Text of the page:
Context is everything, even when you don’t see it
Why nothing has advantages or disadvantages, only characteristics
We have all heard the common sense¹ saying that “context is everything” at some point of our life. It’s a reminder to consider the circumstances before making judgments or decisions.
Especially in consultancy, “context is everything” is a famous adage. What is true in one company, almost never applies directly to another. We always need to do major adjustments to the new context and the different realities.
But what if I told you that we can take this idea even further? What if I told you that nothing has advantages or disadvantages, only characteristics?
At first, this might seem like a strange notion. After all, we are so used to consider pros and cons when comparing different products or services.
Take, for example, someone in the market for a home safe. Most suppliers will brag about how resistant to tampering theirs locks are. An advantage, right? After all, that’s what all homeowners will be looking for: protection.
But what if we are talking about a burglar? Now, that same characteristic is a big disadvantages when looking for a home to target.
Still with a burglar in our minds, what if they are looking for a safe to take home and practice breaking into? It’s the same person but now that same characteristic is again an advantage.
We can see many more examples like this in the software development industry. It’s common to find technical analysis of frameworks, libraries, or programming languages. They are usually filled with positive and negative evaluations, advantages and disadvantages.
But what context are the authors using to assess them? Most of the times this is absent, which can lead to controversy and people talking past each other.
What the above examples illustrate is the implicit context we all have that is very often not said out loud. Not clarifying this full context is the most common pitfall of comparisons.
It’s the implicit context that “the purpose of safes is to protect”. It’s the implicit context that “frameworks should be stable”, or “performant”, or “easy to use”. Same goes for programming languages, where implicit contexts are many and sometimes contradictory. If we dig a little deeper, we will find that all these comparisons are only meaningful under some context.
Everyone has their own implicit context in their minds. In society, within cultures, we share common implicit contexts. This all bleeds in when we talk to each other.
So, what’s the solution? We need to make the implicit context explicit. Even if it seems redundant! Even when “everyone knows this”.
Always question yourself and be aware of the context you bring to every conversation. This include your goals, your constraints, past experiences and values. These are the “tinted glasses” you see the world through, and everyone else has their own.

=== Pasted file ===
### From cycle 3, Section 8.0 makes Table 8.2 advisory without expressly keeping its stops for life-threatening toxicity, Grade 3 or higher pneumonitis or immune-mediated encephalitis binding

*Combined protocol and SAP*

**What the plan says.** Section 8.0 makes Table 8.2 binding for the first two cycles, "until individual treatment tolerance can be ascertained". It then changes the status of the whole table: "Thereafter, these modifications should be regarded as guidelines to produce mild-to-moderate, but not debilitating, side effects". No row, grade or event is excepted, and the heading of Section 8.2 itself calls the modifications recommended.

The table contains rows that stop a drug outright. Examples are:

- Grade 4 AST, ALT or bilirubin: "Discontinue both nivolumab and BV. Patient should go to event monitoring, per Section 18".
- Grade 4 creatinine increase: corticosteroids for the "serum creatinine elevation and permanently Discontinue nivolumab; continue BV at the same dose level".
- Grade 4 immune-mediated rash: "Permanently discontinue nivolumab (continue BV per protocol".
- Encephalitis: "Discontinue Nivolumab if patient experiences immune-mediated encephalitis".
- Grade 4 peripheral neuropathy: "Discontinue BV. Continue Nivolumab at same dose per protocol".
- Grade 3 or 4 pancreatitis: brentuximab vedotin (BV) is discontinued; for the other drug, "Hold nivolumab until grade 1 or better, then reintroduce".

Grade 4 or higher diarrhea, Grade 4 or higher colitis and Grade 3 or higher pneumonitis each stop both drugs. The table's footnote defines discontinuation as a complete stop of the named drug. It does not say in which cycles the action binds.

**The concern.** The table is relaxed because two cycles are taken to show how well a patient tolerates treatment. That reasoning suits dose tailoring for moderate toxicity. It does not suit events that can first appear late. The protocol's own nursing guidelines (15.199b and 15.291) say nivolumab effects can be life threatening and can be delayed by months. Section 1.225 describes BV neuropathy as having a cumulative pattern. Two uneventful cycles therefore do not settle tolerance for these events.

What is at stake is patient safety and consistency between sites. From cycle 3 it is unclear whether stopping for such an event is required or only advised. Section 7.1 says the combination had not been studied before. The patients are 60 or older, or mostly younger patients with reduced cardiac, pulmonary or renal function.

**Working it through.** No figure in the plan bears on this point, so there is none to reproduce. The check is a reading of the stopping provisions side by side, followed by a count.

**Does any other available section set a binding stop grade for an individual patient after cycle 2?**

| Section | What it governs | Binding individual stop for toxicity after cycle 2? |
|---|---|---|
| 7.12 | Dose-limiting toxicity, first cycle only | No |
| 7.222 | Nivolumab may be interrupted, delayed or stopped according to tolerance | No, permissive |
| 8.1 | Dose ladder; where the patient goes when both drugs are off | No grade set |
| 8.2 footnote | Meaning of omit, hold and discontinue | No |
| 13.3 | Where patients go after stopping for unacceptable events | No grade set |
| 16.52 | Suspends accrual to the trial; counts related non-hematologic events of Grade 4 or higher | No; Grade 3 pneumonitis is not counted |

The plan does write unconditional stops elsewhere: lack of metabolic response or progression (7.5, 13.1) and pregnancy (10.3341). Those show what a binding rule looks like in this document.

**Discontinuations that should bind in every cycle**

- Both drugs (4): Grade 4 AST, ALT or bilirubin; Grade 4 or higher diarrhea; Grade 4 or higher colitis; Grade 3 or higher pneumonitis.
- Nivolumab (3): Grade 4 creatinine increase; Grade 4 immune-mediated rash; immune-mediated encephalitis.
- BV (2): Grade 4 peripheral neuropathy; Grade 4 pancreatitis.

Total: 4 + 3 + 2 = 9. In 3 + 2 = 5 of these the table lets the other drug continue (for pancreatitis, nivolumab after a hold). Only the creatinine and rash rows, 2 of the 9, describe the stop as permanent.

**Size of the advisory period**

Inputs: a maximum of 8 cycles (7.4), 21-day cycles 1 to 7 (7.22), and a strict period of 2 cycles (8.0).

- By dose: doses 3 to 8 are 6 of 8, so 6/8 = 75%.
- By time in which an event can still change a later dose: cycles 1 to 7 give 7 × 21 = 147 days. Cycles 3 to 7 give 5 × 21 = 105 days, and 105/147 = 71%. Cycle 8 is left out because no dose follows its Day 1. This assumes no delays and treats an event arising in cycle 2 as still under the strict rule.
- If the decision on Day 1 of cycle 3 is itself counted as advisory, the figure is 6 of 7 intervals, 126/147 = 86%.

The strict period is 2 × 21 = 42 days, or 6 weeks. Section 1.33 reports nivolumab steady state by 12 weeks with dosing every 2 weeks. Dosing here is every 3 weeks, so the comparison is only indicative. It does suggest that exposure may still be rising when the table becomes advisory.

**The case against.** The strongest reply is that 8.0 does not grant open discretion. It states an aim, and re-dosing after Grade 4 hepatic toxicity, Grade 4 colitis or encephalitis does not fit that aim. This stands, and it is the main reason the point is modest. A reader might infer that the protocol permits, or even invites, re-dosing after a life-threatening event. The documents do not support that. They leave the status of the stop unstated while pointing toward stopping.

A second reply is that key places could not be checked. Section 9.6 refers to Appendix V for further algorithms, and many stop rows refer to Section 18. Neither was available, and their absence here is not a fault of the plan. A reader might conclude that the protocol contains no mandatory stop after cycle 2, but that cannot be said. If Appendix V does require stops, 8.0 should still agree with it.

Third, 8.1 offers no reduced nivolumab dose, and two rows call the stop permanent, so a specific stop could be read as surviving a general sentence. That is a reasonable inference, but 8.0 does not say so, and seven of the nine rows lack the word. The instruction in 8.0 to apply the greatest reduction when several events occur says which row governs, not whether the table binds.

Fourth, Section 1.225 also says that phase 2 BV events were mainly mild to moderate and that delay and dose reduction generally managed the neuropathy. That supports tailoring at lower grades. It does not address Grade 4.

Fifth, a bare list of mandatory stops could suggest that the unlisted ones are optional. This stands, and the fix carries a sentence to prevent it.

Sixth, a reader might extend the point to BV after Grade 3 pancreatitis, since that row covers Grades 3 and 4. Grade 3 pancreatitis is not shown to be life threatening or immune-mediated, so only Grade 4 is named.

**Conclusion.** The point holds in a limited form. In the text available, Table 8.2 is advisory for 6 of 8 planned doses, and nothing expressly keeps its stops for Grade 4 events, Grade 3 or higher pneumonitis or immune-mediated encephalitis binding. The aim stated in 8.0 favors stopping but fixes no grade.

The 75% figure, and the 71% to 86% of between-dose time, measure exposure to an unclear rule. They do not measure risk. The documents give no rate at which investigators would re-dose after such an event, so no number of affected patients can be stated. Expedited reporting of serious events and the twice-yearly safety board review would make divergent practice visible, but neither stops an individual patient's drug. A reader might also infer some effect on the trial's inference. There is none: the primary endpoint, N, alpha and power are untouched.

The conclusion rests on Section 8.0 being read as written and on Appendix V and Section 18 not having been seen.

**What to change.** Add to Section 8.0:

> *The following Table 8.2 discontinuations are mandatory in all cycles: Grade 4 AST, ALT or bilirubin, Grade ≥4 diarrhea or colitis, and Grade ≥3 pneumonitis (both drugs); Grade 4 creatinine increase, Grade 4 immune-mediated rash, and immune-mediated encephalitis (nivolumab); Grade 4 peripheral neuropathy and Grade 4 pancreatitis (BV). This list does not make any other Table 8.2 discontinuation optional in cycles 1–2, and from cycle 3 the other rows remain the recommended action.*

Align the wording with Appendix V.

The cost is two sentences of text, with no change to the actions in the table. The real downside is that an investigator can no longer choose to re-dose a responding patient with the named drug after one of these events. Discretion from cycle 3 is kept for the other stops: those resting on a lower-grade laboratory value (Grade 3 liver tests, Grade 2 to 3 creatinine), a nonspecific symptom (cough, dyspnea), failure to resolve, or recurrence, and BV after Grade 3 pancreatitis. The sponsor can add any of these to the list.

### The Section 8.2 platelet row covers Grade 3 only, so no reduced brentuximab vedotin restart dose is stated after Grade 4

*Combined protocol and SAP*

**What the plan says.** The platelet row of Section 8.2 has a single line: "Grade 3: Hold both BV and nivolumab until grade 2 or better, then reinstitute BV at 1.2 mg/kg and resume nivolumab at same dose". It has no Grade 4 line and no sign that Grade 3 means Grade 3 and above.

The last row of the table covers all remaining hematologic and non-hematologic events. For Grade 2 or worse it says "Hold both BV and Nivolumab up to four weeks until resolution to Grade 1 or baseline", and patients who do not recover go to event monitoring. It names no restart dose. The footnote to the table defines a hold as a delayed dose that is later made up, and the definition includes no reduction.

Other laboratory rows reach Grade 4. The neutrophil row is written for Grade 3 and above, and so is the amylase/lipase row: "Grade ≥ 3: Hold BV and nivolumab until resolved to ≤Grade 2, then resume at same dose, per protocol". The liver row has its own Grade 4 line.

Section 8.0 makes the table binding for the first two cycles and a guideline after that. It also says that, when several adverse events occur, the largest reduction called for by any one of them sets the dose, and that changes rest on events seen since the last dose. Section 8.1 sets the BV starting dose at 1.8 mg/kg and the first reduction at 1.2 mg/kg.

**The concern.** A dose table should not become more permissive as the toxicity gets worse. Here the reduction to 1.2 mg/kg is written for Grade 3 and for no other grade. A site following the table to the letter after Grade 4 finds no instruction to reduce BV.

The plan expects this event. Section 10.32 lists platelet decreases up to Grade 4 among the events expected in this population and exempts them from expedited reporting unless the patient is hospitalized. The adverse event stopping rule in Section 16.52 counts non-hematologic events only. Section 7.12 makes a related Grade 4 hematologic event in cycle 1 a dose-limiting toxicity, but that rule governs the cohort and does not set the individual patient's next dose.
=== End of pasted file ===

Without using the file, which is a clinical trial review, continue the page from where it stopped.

Be curious about how other people’s implicit context differs from yours. You can gain a better understanding of their perspective and work better together.
If you analyse something by yourself, the danger of misunderstandings isn’t there. Implicit and explicit context tend to mix since it’s all internal. But looking for that implicit context might surprise you and shed new light into the “why” of your choices.
When analysing with someone we know very well, relying on a shared implicit context is possible. Misunderstandings are less likely but can still happen. Be very attentive and default to clarifying and making it explicit at the first sign of trouble.
Not relying on implicit context becomes crucial when working in larger collaborative groups. It’s impossible to rely on implicit context because everyone has a different one. This is especially important when working in multicultural environments, which bring even wider implicit context differences.
So, when preparing for a group discussion by yourself, start by gathering the different characteristics of the topic. Aim to do it in an impartial way, devoid of context. Then, with the group, define together which context to assess those characteristics under.
If you’re in the middle of a group brainstorming going sideways, go back to ensure that the context aligns. Clarify what is the agreed-upon context and, if there’s none, define it. Give everyone a shared frame of reference to assess the different solutions.
Next time you think about pros and cons of something, take a moment to consider the implicit context.
Remember that nothing has advantages or disadvantages, only characteristics. We can assess them under different contexts, and yours will likely differ from someone else’s.
Make all context explicit and be curious about other people’s perspectives. This way you can make work more effective and make better decisions together.
(via Andy Kemp)
Interesting research supporting this notion of implicit context in the Scientific America article People Differ Widely in Their Understanding of Even a Simple Concept Such as the Word ‘Penguin’:
“The probability two people selected at random will share the same concept about penguins is around 12 percent,” Kidd says.
The reason is people’s different life experiences:
For example, “people disagree about things like whether penguins are heavy, presumably because they haven’t lifted a penguin.” Here, Kidd hints at where a lot of these differences likely come from: they boil down to a person’s life experiences “If you’ve spent time watching penguins walk, you’re maybe more likely to think they’re heavy from their waddle,” Kidd says. “If you’ve spent time learning about anatomy, you’ve maybe learned birds have light skeletons and so think penguins are light.”
And the differences can be quite numerous:
…the team’s results suggest that at least 10 to 30 quantifiably different concept variants exist for even common nouns such as penguin.
¹ I know, sometimes “common sense” is not that common 😏